Green Curmudgeons, Architects, and Outlawing Batt Insulation
Yesterday I observed an interesting discussion on Twitter. Carl Seville, the Green Building Curmudgeon, posted a link to his article suggesting that maybe we should just ban all batt insulation. Greg La Vardera, an architect who really understands the building envelope, responded that Carl shouldn't lump mineral wool insulation in the same category as fiberglass, referring to his article, What You Don't Know about Mineral Wool Will Make You Look Stupid.
Now, Carl takes his moniker seriously and responded with all his curmudgeonliness. You can tell from the title of Greg's article that he also has strong beliefs. Hey, we don't call it Building Science Fight Club for nothing, you know! My purpose here is not to detail their discussion, though, because you can go to Twitter and read it all there. Their handles are @GreenCurmudgeon and @lamidesign respectively.
I've written my share of articles about batt insulation here—and even gotten in trouble for one of them—and my take has been similar to Carl's. I haven't called for a ban on batts, but the overall installation quality of what I've seen has caused me to recommend sprayed or blown types of insulation over batts most of the time. I wouldn't have a problem putting batt insulation in my own home because I could do it myself or provide enough instruction and supervision to make sure the contractor did it properly, to Grade I installation quality.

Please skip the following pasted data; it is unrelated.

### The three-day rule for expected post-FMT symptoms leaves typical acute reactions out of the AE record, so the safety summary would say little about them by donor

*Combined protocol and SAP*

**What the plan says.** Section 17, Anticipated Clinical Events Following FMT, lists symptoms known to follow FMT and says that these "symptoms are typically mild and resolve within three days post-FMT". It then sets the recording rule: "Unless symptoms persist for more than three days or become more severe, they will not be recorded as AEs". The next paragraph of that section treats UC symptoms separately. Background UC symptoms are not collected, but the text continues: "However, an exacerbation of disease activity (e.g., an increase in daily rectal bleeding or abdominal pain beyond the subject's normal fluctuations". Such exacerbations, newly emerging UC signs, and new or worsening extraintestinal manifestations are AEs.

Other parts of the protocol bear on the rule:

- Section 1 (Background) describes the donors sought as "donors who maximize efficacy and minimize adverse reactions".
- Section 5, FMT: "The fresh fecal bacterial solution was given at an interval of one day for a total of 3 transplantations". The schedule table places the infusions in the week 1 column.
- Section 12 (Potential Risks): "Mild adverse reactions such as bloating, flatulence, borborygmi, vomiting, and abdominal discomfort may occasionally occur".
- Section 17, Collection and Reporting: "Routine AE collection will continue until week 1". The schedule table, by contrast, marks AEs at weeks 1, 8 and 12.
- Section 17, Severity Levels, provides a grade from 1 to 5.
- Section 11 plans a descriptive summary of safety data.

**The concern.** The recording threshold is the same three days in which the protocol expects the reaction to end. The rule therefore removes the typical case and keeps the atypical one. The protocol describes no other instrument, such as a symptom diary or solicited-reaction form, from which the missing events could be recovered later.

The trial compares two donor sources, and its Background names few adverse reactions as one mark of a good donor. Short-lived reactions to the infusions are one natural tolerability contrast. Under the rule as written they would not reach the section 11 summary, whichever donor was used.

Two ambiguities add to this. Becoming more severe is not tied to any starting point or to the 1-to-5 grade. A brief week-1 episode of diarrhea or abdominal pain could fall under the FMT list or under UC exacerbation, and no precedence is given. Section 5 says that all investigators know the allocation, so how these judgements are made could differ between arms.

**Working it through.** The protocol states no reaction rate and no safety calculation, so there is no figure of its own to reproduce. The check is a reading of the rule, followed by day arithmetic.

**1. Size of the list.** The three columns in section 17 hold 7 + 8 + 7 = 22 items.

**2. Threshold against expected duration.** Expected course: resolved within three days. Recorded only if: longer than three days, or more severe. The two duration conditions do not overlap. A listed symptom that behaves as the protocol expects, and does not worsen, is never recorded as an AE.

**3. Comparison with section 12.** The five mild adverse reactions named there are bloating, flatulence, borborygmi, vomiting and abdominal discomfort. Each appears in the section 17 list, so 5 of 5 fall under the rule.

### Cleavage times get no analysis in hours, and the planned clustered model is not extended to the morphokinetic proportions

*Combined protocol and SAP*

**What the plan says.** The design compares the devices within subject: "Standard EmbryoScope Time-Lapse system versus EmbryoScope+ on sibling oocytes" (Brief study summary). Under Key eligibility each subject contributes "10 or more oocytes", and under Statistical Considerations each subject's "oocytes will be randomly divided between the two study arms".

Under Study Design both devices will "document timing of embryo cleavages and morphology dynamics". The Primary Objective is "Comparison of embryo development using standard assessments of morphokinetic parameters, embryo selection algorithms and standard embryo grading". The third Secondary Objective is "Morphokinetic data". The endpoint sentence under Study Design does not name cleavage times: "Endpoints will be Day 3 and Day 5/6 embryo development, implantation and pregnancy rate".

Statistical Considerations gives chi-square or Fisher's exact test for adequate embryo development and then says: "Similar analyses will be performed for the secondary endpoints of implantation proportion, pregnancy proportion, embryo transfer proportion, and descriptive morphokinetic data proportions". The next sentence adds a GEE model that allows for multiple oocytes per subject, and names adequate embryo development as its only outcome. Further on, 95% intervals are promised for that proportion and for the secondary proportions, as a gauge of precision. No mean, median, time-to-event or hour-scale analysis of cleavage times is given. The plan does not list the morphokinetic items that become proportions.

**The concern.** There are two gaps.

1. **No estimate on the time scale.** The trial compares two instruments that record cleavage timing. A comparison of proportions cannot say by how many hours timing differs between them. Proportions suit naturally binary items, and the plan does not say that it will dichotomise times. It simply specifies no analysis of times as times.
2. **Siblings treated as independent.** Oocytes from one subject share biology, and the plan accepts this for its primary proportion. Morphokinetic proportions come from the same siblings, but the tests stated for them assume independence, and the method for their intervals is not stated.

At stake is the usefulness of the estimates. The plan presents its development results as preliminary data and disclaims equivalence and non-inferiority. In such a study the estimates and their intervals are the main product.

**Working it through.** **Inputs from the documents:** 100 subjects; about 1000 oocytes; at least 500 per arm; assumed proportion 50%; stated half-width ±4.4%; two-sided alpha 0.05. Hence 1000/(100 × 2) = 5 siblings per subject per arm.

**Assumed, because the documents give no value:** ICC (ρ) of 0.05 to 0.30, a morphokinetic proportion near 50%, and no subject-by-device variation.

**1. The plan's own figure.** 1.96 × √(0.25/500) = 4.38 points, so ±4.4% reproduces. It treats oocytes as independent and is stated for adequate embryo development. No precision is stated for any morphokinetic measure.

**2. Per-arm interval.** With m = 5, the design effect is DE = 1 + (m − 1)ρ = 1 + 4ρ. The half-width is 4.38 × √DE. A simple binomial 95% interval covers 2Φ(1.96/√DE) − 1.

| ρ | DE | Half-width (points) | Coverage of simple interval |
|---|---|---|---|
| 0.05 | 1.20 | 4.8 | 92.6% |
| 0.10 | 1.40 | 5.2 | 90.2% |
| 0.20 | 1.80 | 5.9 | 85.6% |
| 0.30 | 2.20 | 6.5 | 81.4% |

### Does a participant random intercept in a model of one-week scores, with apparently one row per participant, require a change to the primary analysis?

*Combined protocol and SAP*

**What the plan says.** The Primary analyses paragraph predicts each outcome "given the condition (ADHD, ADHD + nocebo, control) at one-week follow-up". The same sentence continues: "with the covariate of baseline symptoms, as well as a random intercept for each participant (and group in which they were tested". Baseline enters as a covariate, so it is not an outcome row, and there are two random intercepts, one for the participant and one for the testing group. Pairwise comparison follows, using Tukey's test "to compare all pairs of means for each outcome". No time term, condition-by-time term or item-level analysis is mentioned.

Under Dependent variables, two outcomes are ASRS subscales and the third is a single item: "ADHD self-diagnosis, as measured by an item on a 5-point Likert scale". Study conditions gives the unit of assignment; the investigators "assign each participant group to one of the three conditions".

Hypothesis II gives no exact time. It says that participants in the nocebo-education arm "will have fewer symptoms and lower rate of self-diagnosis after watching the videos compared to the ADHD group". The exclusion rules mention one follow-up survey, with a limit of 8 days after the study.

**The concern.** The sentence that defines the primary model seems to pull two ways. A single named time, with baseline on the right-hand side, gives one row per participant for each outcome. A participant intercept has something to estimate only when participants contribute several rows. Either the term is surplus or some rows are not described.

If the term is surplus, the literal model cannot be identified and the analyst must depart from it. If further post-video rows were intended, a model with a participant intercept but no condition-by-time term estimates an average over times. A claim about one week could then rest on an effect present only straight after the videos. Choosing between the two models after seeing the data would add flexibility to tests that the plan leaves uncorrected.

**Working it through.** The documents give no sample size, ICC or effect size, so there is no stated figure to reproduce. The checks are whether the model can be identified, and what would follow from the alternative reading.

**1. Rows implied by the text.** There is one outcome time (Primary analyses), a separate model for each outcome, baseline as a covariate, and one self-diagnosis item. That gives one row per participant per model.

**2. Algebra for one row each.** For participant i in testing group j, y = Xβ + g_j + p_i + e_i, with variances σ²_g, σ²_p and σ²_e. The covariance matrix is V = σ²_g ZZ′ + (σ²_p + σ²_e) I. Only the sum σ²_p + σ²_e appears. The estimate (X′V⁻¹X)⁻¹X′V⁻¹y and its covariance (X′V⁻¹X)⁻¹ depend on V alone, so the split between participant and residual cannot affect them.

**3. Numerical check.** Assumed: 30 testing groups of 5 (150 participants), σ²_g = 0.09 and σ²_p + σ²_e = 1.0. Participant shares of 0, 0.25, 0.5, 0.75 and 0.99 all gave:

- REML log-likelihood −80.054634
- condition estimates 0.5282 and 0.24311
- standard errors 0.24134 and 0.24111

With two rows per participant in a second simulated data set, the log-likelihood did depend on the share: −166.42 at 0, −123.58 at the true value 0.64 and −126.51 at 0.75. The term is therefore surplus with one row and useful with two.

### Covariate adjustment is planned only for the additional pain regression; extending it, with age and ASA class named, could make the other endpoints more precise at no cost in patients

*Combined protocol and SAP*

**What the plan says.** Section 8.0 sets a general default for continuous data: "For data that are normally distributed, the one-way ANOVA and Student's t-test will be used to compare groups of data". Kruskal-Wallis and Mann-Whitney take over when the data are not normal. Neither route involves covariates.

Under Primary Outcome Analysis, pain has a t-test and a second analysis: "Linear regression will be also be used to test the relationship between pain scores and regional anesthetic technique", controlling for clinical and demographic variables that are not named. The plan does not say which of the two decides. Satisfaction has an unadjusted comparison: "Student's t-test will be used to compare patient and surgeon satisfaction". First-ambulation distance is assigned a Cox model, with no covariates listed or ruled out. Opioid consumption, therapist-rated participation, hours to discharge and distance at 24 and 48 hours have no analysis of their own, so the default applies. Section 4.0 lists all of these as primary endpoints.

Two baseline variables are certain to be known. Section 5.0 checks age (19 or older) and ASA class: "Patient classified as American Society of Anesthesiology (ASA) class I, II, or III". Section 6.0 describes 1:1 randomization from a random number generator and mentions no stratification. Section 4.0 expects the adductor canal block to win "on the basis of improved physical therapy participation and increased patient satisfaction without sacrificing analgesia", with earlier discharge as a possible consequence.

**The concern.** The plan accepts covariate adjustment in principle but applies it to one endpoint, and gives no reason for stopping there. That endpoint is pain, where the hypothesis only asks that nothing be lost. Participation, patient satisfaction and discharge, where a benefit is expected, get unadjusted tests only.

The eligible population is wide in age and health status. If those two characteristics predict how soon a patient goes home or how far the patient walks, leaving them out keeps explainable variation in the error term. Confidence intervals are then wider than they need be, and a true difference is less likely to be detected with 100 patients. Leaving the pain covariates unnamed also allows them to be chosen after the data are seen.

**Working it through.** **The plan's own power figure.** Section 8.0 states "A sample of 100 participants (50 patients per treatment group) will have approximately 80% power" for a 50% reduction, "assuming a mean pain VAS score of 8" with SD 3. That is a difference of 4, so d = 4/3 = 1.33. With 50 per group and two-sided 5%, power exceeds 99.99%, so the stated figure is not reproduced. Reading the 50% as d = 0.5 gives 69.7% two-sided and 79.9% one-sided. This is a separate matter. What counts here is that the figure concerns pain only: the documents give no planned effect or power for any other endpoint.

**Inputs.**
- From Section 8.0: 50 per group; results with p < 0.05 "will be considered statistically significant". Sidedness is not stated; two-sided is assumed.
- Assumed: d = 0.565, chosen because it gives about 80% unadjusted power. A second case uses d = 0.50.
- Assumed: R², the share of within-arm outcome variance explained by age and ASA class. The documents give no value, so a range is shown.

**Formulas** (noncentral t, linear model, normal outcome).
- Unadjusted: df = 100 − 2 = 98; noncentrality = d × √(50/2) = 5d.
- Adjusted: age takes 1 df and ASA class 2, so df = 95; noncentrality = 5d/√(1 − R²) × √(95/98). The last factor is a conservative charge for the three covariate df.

Almost all of the batt insulation I've seen installed is made of fiberglass. I've recently seen some mineral wool batt insulation installed, and it's not like the low-density fiberglass batts that get installed in most places. The photo above is of Roxul mineral wool batts in the cavities between floor joists. Notice that there are no steel pins holding it up. It's friction fit and really filling the space with compression or incomplete fill. In that house, it was installed just for soundproofing between the basement and the living space above, and I don't know how well it'd do over the long-term because gravity, although the weakest of the fundamental forces of nature, is quite persistent.
Also, please take a look at Greg's article on mineral wool batts. He shows a lot of great photos of batts being cut accurately with saws and fitted into framing cavities. I really do believe that mineral wool batts aren't in the same category as the standard fiberglass batts that get installed poorly in so many houses.
But let's give some credit to fiberglass, too. I wrote recently about a Grade I fiberglass batt insulation job in Nashville, Tennessee, and the photo at right is from that house. I think that two things can make it easier for fiberglass batts to be installed well, too:
- Higher density
- No paper facing
The former is happening more and more as codes and energy efficiency programs push builders to look for ways to get more R-value in the same space. The latter is happening because energy codes don't require paper facing in above-grade walls in most climate zones anymore.
Of course, the main thing that needs to happen is training of installers and enforcement by building inspectors. When insulation contractors have better batt products to work with, the training and enforcement parts get easier, too.
So, should batt insulation be outlawed, as Carl asks? My answer is no.